letters from the query wars

# of queries read this week: 271 (a new record since I started tracking them)
# of partials/manuscripts requested: 3
genres of partials/manuscripts requested: fantasy, women’s fiction, SF thriller (the SF thriller was an upgrade from a requested partial to a full)

# of queries left to read: around 600

This week’s interesting (or perhaps confounding) tidbit: I’m past amazed at the number of queries arriving with either the title or the paranormal race in the book being called “Guardians.” Seriously. What’s up with this?

This week’s query wars casualty: The person who sent the code for an embedded YouTube link as their query. Not only does this not work on my email program, but oddly enough, I’m not going to go look it up either.

Dear Authors:

As many of those reading this blog know, our submission guidelines ask for a query letter, a synopsis, and the first five pages of your novel. They also specifically state that we do not open unsolicited attachments. Of course, not everyone reads the submission guidelines (as I can very easily see every week from the number of queries that arrive for types of books that we say we specifically do NOT represent). So, every week, there are a few queries that show up with attachments and some snailmail ones that show up with much more than five pages, or sometimes even the entire manuscript. I’m not a rules lawyer type, so if it’s seven instead of five because that’s the end of a scene, I’m not going to have some sort of breakdown and need comfort food to make myself feel better about the whole thing. (mmmm…. comfort food….)

However, when it becomes obvious that the first chapter is thirty pages long and/or the author points out somewhat smugly in their query that it doesn’t cost any extra to send a somewhat longer email than the guidelines indicate, I have to admit it doesn’t make me more pleasantly inclined towards the work in question. Why? Because somehow it feels like they’re taking advantage of something. And, given the constraints of time, it suggests they feel their query should get more of it than someone else’s. In my view, they are disrespecting the other authors submitting.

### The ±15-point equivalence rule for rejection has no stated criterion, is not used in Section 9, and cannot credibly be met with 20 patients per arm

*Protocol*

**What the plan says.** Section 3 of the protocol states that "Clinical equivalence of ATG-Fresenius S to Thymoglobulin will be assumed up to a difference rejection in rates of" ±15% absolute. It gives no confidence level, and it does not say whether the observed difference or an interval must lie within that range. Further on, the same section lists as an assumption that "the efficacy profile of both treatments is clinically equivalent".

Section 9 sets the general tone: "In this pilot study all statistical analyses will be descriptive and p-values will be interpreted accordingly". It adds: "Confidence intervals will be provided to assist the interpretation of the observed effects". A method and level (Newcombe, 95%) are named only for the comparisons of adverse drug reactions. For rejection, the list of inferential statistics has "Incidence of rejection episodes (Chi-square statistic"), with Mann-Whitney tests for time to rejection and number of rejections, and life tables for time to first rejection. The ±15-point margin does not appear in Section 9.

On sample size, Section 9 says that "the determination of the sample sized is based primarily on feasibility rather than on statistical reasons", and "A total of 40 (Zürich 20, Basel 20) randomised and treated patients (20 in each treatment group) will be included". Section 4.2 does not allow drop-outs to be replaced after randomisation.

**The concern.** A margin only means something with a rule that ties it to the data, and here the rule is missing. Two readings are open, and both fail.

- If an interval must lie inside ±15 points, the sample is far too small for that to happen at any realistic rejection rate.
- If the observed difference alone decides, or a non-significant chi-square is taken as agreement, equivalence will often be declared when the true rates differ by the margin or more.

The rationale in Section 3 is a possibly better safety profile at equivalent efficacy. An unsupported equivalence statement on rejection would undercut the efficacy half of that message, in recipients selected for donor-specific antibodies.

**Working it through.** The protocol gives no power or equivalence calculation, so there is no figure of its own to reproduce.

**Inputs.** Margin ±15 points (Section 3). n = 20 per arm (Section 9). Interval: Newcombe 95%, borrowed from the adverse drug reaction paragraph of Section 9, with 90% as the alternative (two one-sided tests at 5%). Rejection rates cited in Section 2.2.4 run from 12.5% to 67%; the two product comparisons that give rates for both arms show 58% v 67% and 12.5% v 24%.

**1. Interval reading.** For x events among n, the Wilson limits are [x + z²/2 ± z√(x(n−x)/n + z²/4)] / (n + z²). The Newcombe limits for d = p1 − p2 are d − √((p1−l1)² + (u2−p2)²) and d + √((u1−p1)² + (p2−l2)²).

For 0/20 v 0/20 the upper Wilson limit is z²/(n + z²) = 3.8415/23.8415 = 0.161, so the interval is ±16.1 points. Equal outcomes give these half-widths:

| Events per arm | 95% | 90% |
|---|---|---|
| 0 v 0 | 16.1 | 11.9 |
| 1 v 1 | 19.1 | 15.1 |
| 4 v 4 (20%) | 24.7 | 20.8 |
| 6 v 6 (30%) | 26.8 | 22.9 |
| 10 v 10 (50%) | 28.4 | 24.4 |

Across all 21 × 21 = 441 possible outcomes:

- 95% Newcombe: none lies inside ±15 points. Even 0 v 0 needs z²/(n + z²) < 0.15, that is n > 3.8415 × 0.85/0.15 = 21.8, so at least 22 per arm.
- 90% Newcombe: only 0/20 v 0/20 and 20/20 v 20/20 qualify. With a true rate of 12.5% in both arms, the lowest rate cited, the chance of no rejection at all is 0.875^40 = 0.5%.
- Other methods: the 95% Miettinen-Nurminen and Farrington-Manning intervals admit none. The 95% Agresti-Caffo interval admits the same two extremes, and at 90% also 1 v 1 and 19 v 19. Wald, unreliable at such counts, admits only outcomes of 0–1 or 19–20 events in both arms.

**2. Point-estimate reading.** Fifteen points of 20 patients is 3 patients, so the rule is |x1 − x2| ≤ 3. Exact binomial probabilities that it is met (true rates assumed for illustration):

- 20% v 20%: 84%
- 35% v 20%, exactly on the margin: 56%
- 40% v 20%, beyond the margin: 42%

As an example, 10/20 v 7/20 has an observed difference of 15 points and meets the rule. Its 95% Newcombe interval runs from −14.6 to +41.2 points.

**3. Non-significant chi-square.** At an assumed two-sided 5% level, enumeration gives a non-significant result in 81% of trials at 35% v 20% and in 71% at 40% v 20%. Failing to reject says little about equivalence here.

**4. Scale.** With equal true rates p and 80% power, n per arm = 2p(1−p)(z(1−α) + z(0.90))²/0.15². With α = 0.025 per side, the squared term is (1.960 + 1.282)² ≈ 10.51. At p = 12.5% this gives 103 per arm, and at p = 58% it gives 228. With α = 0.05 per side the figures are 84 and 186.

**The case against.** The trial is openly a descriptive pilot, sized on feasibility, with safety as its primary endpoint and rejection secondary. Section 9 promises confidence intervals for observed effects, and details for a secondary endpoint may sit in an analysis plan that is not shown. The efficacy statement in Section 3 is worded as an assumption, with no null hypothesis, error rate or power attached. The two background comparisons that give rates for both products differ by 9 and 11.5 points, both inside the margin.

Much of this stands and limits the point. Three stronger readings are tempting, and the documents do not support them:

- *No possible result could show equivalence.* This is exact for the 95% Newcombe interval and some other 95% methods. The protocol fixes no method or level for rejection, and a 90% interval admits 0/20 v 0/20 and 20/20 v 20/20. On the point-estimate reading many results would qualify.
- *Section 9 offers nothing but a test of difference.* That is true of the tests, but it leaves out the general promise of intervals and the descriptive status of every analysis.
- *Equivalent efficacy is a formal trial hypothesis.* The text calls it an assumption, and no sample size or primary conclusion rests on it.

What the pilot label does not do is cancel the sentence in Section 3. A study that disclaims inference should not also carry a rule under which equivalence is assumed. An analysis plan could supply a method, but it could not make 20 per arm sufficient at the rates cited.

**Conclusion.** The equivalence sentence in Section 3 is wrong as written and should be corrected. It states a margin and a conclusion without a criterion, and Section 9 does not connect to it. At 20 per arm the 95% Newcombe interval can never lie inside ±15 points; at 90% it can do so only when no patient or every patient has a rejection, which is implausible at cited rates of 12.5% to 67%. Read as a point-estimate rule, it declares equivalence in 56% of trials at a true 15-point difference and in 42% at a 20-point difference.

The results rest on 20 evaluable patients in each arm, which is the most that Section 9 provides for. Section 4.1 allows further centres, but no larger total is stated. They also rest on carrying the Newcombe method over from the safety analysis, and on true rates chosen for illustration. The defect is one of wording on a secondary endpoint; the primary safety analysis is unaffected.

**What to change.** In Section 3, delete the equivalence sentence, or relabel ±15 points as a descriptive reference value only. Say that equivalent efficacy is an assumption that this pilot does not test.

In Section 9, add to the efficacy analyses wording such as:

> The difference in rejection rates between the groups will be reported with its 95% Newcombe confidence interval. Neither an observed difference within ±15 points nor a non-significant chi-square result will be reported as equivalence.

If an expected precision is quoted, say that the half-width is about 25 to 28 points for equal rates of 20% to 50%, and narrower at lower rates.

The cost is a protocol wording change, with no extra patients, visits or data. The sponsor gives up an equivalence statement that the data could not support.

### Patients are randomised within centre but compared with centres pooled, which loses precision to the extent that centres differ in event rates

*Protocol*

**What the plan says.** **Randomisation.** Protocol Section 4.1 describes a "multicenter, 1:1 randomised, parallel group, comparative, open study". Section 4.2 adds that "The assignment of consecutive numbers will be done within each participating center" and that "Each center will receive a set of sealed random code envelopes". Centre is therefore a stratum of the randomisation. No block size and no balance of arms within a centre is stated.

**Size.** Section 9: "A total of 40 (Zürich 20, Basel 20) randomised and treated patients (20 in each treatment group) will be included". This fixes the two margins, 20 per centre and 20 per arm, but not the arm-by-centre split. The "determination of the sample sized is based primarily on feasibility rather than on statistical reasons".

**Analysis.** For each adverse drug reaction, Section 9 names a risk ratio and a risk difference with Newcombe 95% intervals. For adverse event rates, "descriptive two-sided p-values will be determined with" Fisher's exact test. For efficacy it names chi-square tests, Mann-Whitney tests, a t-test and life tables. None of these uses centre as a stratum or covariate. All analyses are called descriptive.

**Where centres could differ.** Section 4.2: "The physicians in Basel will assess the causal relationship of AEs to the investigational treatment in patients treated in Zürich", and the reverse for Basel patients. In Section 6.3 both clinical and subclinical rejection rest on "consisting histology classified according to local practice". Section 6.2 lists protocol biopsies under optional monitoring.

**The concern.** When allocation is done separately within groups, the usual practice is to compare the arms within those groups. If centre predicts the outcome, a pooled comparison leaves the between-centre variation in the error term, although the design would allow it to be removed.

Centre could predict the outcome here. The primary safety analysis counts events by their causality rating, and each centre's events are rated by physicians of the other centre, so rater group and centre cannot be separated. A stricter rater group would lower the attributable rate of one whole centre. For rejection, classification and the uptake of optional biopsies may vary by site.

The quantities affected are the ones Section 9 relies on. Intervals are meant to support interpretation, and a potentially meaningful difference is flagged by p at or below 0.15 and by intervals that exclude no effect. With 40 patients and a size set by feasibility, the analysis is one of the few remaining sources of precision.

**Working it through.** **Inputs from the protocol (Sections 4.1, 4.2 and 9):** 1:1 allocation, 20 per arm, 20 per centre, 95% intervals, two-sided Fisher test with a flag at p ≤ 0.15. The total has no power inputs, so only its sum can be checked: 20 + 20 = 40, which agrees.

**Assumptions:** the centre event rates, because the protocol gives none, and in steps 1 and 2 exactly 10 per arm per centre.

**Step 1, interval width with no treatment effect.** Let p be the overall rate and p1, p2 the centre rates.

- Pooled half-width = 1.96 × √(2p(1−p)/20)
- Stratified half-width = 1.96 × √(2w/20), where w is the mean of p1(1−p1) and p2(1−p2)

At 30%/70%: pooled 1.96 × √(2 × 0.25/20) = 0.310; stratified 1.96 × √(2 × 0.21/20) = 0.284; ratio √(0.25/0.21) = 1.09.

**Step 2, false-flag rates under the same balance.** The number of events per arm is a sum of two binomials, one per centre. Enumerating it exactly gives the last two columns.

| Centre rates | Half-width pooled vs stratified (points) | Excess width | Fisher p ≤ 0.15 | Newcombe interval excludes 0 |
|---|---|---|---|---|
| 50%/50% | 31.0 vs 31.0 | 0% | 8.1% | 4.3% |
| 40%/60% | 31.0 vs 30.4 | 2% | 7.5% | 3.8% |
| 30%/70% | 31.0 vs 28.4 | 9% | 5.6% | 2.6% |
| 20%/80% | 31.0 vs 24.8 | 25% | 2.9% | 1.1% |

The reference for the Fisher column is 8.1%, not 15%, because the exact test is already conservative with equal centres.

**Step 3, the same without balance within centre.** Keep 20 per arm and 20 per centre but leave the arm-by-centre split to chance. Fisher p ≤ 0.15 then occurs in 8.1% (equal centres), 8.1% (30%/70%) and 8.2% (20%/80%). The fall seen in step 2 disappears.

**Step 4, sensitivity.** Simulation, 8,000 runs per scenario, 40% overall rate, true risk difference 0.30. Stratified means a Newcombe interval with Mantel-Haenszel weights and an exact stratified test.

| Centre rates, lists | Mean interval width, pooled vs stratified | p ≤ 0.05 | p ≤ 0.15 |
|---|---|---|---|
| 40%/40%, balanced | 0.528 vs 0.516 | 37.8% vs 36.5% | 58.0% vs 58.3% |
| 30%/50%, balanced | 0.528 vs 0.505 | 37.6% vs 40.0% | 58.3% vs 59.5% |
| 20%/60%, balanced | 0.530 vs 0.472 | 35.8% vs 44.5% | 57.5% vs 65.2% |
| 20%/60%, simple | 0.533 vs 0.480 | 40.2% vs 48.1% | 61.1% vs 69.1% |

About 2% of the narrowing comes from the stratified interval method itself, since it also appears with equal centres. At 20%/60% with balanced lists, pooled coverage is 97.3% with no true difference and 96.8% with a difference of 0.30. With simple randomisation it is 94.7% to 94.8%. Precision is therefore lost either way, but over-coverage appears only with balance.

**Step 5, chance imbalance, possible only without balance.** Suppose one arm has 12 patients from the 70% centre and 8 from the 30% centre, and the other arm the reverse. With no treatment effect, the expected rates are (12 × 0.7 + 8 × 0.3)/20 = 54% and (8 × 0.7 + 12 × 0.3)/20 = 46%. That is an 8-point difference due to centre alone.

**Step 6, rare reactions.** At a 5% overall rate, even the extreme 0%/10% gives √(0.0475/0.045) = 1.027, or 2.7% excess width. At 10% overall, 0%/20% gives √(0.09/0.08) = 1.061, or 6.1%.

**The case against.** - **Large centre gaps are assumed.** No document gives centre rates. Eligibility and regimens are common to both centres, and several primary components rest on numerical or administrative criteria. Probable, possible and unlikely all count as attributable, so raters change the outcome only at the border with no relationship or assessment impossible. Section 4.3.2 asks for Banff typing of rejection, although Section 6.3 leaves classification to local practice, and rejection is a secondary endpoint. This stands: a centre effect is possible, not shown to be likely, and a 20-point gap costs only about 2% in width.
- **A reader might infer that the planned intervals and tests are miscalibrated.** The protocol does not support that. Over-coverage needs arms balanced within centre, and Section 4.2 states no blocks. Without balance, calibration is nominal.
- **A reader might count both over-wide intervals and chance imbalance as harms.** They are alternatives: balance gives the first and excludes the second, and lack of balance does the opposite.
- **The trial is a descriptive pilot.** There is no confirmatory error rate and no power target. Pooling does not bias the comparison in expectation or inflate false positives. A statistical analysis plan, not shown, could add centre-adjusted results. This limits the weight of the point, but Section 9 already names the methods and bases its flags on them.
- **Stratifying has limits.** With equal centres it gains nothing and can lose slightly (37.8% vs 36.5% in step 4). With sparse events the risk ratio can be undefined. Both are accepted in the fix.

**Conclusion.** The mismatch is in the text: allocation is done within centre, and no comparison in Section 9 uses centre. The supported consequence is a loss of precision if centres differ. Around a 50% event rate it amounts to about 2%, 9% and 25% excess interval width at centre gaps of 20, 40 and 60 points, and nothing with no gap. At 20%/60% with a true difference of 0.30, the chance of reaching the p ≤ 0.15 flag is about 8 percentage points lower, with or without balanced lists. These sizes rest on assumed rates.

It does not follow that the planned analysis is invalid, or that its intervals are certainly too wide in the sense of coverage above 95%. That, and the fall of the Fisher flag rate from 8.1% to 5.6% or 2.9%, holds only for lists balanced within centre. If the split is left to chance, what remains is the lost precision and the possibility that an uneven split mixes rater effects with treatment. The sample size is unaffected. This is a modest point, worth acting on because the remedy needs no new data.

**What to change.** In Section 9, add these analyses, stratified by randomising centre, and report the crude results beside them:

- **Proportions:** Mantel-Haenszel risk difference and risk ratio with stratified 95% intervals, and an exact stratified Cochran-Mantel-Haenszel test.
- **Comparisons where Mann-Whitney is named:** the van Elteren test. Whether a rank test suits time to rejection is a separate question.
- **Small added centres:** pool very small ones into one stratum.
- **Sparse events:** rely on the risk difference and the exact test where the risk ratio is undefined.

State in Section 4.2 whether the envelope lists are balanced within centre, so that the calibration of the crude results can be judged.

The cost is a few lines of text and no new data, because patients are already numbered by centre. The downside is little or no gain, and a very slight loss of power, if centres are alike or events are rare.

And when a person replies and says: “If only you would read my book (not just the five pages), you would see what a great work it is. After all what do you have to waste but a few hours of your precious time?” — well…. I’m not denying the fact that there is a possibility they are correct (though I honestly don’t feel it’s much of a probability). And I understand where their frustration is coming from. However. They are making an assumption that there is a pile of free time sitting here not being used. And what’s more, if there were, I wouldn’t want to “waste” it (their word, not mine).